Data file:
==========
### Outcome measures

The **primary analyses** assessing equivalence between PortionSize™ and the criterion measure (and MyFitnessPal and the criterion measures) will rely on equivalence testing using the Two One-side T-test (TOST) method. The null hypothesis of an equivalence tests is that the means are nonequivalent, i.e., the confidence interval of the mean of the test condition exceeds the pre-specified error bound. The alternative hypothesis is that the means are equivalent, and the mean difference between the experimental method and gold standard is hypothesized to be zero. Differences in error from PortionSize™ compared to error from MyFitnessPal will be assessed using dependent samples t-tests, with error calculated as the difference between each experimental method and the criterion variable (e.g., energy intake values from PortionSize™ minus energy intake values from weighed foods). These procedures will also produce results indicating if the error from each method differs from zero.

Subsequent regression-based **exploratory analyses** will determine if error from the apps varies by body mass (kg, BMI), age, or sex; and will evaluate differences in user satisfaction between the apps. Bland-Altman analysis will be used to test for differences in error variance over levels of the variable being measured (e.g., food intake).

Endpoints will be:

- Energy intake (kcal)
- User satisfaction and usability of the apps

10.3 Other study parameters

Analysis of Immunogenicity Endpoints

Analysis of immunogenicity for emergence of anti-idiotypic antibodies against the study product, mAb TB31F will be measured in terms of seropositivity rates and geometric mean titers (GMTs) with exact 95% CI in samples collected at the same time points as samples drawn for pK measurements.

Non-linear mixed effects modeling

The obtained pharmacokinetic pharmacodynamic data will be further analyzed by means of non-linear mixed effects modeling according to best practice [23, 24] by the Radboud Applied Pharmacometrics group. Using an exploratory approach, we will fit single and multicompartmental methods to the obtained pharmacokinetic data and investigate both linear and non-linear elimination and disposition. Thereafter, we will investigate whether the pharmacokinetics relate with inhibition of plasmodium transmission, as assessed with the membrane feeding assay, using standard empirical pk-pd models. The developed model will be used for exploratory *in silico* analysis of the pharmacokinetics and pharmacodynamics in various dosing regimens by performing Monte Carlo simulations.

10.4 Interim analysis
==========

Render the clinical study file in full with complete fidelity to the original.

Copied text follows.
### Outcome measures

The **primary analyses** assessing equivalence between PortionSize™ and the criterion measure (and MyFitnessPal and the criterion measures) will rely on equivalence testing using the Two One-side T-test (TOST) method. The null hypothesis of an equivalence tests is that the means are nonequivalent, i.e., the confidence interval of the mean of the test condition exceeds the pre-specified error bound. The alternative hypothesis is that the means are equivalent, and the mean difference between the experimental method and gold standard is hypothesized to be zero. Differences in error from PortionSize™ compared to error from MyFitnessPal will be assessed using dependent samples t-tests, with error calculated as the difference between each experimental method and the criterion variable (e.g., energy intake values from PortionSize™ minus energy intake values from weighed foods). These procedures will also produce results indicating if the error from each method differs from zero.

Subsequent regression-based **exploratory analyses** will determine if error from the apps varies by body mass (kg, BMI), age, or sex; and will evaluate differences in user satisfaction between the apps. Bland-Altman analysis will be used to test for differences in error variance over levels of the variable being measured (e.g., food intake).

Endpoints will be:

- Energy intake (kcal)
- User satisfaction and usability of the apps

10.3 Other study parameters

Analysis of Immunogenicity Endpoints

Analysis of immunogenicity for emergence of anti-idiotypic antibodies against the study product, mAb TB31F will be measured in terms of seropositivity rates and geometric mean titers (GMTs) with exact 95% CI in samples collected at the same time points as samples drawn for pK measurements.

Non-linear mixed effects modeling

The obtained pharmacokinetic pharmacodynamic data will be further analyzed by means of non-linear mixed effects modeling according to best practice [23, 24] by the Radboud Applied Pharmacometrics group. Using an exploratory approach, we will fit single and multicompartmental methods to the obtained pharmacokinetic data and investigate both linear and non-linear elimination and disposition. Thereafter, we will investigate whether the pharmacokinetics relate with inhibition of plasmodium transmission, as assessed with the membrane feeding assay, using standard empirical pk-pd models. The developed model will be used for exploratory *in silico* analysis of the pharmacokinetics and pharmacodynamics in various dosing regimens by performing Monte Carlo simulations.

10.4 Interim analysis